Tanya, our Learning Resources Project Developer, blogs on potential missions to Mars and discussing them in the classroom. For more on our Talk Science teachers’ courses, click here.
We are in an interesting period of space travel; news from the past year has been filled with findings from the Curiosity rover and stories of possible manned missions to Mars. For me the release of Mars Explorer Barbie confirmed ‘Mars Mania’ is upon us. There are big questions surrounding the ethics and feasibility of sending humans to Mars, however proposals keep emerging which hope to do so, many of which are private enterprises.
One interesting example is the Inspiration Mars Foundation, which in 2018 plans to perform a Mars flyby, over a period of 501 days, with a married couple as its crew. Another, Mars One, seems to have really captured the public’s imagination.
It may sound like science fiction, but Mars One hopes to establish a colony on Mars by 2023. The plan is to use existing technologies, such as solar power and water recycling, to create a permanent habitat for the astronauts. Over the next ten years they will send rovers, satellites, living units, life support systems and supply units to Mars ready for the arrival of the first settlers in 2023.
Three generations of Mars rovers, including Curiousity far right. Image Credit: NASA/JPL-Caltech
Applications for the first round of astronauts closed recently; over 200,000 people, from more than 140 countries applied. Six teams of four will be selected for training, with further opportunities opening every year. The crew will learn medical procedures, how to grow food on Mars, and how to maintain the habitat and rovers. In 2024 a second crew will depart Earth, with four new settlers arriving every two years until 2033, when 20 people should be living on Mars.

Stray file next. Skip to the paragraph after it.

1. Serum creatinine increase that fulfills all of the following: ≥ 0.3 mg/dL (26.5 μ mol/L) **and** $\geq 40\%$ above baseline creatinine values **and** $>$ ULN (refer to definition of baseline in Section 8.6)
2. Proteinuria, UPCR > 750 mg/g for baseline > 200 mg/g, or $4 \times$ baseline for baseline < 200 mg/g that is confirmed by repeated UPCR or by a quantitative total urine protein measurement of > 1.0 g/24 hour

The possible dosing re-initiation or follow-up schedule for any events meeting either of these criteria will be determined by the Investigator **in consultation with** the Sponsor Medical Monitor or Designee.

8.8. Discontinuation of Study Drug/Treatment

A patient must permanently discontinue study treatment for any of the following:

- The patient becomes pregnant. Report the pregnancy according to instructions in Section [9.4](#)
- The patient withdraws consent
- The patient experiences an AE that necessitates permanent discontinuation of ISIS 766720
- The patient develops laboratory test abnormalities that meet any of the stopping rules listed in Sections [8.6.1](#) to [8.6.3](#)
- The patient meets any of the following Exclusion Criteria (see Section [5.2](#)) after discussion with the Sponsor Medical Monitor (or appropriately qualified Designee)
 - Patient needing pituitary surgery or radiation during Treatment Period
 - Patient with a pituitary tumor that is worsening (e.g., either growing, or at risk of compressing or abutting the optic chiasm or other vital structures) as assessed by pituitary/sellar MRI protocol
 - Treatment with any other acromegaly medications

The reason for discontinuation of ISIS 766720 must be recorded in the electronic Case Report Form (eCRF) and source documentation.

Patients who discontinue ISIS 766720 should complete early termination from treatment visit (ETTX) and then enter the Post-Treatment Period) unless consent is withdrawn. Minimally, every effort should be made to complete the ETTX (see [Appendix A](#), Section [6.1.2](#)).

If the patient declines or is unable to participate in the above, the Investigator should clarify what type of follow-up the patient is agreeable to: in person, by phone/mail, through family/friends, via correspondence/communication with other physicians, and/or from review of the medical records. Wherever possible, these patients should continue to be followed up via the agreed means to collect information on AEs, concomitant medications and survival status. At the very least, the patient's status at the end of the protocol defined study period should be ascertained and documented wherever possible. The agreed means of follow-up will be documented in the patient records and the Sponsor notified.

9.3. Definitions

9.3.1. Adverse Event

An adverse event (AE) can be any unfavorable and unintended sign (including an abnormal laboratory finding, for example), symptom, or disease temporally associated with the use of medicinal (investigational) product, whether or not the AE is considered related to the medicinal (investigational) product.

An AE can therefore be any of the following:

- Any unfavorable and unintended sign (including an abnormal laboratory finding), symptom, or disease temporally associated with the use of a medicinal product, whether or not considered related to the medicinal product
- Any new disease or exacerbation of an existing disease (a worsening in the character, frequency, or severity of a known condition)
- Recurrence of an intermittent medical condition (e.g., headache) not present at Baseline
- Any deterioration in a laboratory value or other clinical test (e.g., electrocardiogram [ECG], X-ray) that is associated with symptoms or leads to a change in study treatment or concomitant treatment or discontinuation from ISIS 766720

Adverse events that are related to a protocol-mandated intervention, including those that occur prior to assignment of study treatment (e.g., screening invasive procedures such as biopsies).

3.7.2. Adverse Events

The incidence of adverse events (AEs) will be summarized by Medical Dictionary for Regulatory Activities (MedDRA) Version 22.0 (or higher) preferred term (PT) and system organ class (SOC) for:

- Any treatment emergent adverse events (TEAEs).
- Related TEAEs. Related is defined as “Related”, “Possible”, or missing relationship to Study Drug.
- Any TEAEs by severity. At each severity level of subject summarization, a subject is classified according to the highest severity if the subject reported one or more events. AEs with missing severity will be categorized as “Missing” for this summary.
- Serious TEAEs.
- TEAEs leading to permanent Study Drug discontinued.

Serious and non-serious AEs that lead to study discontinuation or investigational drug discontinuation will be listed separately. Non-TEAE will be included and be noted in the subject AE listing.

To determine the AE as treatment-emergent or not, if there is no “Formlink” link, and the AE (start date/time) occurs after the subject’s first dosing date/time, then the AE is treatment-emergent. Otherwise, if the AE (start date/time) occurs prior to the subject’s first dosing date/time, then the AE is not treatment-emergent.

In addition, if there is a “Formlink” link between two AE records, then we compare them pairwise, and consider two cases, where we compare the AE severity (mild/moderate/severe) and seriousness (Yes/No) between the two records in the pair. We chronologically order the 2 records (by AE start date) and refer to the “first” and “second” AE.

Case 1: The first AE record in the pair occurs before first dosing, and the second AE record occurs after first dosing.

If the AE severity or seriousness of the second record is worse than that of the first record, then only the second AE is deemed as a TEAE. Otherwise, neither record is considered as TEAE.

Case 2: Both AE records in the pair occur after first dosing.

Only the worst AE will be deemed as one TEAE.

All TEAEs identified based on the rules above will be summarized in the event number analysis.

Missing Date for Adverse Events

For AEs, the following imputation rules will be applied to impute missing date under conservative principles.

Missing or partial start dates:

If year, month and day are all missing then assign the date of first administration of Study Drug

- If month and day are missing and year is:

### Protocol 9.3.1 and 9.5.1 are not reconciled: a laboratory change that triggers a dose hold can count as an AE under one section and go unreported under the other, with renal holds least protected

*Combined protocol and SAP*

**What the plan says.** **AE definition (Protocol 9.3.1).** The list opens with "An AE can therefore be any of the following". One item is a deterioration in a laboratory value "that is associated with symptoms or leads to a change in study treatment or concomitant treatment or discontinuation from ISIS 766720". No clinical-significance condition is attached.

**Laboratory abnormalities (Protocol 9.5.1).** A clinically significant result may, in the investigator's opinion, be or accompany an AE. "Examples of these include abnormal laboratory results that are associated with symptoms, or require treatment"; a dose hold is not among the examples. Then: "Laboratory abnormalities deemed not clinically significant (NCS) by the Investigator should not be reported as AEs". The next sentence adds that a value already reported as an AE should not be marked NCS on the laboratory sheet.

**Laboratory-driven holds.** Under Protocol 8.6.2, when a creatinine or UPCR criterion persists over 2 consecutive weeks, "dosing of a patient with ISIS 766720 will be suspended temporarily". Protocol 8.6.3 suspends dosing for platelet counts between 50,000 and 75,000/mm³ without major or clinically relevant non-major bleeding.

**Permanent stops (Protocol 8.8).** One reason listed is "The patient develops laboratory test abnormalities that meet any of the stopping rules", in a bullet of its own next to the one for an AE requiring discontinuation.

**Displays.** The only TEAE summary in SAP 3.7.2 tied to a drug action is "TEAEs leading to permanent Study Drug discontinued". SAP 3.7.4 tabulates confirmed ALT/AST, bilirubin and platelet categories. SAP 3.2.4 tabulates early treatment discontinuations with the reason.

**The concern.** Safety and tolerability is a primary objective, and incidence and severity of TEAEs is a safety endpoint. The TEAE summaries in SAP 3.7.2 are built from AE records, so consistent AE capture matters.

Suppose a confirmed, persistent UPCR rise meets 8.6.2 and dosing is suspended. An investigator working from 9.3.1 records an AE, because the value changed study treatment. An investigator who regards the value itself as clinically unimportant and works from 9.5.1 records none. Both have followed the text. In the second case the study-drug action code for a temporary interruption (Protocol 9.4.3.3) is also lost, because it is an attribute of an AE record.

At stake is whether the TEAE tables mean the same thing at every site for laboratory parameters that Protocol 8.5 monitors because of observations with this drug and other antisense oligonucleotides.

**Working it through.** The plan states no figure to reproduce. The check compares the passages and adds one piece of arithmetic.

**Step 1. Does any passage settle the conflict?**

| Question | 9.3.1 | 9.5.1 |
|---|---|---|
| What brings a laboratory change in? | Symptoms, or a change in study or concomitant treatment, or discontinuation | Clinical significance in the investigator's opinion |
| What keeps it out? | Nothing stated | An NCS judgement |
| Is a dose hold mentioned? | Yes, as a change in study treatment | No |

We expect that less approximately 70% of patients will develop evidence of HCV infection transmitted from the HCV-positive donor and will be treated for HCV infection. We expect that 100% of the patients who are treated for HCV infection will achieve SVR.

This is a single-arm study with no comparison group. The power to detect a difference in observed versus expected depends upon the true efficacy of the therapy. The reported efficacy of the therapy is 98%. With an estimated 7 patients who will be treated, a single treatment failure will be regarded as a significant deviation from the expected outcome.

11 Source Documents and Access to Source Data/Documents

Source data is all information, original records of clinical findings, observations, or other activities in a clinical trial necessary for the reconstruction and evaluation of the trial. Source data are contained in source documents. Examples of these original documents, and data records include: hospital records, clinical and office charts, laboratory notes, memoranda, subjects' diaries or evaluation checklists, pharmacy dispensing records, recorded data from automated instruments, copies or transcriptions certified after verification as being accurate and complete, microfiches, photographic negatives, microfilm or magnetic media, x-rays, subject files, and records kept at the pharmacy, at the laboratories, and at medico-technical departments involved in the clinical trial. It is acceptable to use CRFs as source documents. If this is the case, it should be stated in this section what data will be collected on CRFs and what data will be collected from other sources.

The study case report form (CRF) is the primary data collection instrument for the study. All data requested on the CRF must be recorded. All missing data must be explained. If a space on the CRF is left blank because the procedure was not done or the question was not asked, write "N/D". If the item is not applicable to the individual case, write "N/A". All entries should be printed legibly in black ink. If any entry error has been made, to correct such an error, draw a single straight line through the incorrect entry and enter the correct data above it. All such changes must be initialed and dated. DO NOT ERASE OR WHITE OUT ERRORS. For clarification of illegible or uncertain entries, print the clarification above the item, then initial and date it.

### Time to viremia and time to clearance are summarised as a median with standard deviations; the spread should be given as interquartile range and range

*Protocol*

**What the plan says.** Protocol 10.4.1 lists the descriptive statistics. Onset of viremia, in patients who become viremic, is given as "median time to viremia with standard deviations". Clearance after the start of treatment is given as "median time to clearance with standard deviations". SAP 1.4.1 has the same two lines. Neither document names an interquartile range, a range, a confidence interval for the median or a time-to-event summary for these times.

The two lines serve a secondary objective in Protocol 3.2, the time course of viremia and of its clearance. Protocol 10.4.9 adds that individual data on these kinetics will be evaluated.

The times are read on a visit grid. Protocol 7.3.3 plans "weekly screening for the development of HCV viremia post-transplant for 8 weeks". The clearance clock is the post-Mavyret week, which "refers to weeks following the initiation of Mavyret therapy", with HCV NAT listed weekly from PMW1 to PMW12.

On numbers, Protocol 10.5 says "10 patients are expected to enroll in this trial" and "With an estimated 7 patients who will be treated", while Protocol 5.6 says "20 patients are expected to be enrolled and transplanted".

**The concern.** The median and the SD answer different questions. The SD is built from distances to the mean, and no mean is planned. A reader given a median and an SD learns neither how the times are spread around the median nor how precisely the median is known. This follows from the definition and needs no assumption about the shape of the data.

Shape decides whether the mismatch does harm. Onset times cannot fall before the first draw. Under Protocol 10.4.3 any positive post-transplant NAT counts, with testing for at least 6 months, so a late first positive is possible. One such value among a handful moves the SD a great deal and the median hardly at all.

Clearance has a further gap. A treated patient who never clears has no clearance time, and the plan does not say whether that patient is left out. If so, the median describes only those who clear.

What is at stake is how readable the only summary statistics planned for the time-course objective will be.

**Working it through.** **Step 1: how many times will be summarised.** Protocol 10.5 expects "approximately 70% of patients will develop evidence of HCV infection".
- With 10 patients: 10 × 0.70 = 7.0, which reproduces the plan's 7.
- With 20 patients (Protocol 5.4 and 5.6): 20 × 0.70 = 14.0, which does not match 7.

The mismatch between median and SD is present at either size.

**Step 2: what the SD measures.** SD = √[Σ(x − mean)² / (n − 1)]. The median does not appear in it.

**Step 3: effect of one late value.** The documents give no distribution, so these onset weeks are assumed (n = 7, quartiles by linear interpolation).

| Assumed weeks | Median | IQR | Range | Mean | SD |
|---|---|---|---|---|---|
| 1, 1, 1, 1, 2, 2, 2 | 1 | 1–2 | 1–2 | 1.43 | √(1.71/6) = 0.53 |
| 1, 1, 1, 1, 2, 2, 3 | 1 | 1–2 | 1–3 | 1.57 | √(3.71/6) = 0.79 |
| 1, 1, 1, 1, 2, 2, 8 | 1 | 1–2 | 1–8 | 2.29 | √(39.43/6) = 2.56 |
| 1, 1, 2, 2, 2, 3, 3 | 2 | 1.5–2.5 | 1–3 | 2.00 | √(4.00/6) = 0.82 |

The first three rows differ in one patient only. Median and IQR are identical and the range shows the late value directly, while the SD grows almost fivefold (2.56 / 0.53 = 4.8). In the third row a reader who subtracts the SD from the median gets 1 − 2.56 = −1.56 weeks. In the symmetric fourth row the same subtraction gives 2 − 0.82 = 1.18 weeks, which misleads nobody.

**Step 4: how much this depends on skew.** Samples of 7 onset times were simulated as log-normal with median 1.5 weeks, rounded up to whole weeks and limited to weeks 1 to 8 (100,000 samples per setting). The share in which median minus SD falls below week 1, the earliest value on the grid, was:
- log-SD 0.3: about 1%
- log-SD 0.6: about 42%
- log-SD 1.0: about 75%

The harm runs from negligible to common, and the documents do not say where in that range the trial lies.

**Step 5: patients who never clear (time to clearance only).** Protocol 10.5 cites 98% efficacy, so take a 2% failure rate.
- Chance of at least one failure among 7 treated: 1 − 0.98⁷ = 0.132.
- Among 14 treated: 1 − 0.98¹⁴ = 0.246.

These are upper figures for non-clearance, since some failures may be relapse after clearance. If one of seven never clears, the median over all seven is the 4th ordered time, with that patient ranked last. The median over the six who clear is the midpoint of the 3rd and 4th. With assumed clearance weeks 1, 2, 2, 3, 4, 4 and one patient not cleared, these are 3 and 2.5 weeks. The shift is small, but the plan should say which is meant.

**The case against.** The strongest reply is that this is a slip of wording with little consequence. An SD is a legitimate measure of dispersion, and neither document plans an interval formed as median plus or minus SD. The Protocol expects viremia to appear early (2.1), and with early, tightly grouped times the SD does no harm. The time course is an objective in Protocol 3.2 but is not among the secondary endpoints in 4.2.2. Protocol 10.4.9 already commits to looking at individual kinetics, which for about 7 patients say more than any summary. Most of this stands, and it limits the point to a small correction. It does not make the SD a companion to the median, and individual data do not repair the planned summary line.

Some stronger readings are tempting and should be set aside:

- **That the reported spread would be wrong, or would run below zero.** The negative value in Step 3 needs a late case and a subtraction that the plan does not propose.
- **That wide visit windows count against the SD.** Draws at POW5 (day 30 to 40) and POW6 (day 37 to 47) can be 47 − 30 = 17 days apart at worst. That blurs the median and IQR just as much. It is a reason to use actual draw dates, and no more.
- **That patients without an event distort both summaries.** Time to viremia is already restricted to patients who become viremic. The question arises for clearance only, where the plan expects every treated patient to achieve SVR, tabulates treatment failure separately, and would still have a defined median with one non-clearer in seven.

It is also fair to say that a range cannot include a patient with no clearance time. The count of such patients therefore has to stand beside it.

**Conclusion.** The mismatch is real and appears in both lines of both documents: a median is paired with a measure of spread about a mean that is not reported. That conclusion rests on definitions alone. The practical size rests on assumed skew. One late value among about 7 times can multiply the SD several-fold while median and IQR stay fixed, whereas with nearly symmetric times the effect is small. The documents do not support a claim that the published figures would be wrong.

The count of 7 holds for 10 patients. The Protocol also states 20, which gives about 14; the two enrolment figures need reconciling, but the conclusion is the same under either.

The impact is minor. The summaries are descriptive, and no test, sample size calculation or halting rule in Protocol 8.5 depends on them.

This incredibly challenging mission is estimated to cost $6 billion. Interestingly part of the funding will come from a reality TV show which will follow the teams from their recruitment through to their first few years living on Mars. In addition to high costs the team will face Mars’ fiercely hostile environment; high levels of radiation, low gravity, little atmosphere, high impact from the solar winds, and water sources frozen underground. If successful the astronauts will make history, but it won’t be easy and they will never breathe fresh air again.
Picture of mars, taken by the Spirit rover. Image credit: NASA/JPL/Cornell
The mission throws up many interesting questions from both a personal and technological perspective. Maybe try hosting your own debate on the subject, or if you’re a teacher, you could try raising the issues with your students using one of our discussion formats.
Should we send humans to Mars?
How would you feel if a loved one volunteered for a one-way mission to mars?
Do you think that current technologies could sustain life on Mars?
If you want to build your skills for using discussion in the classroom further, we are running the Talk Science teachers’ course in London on 29th November. For details of how to sign up click here.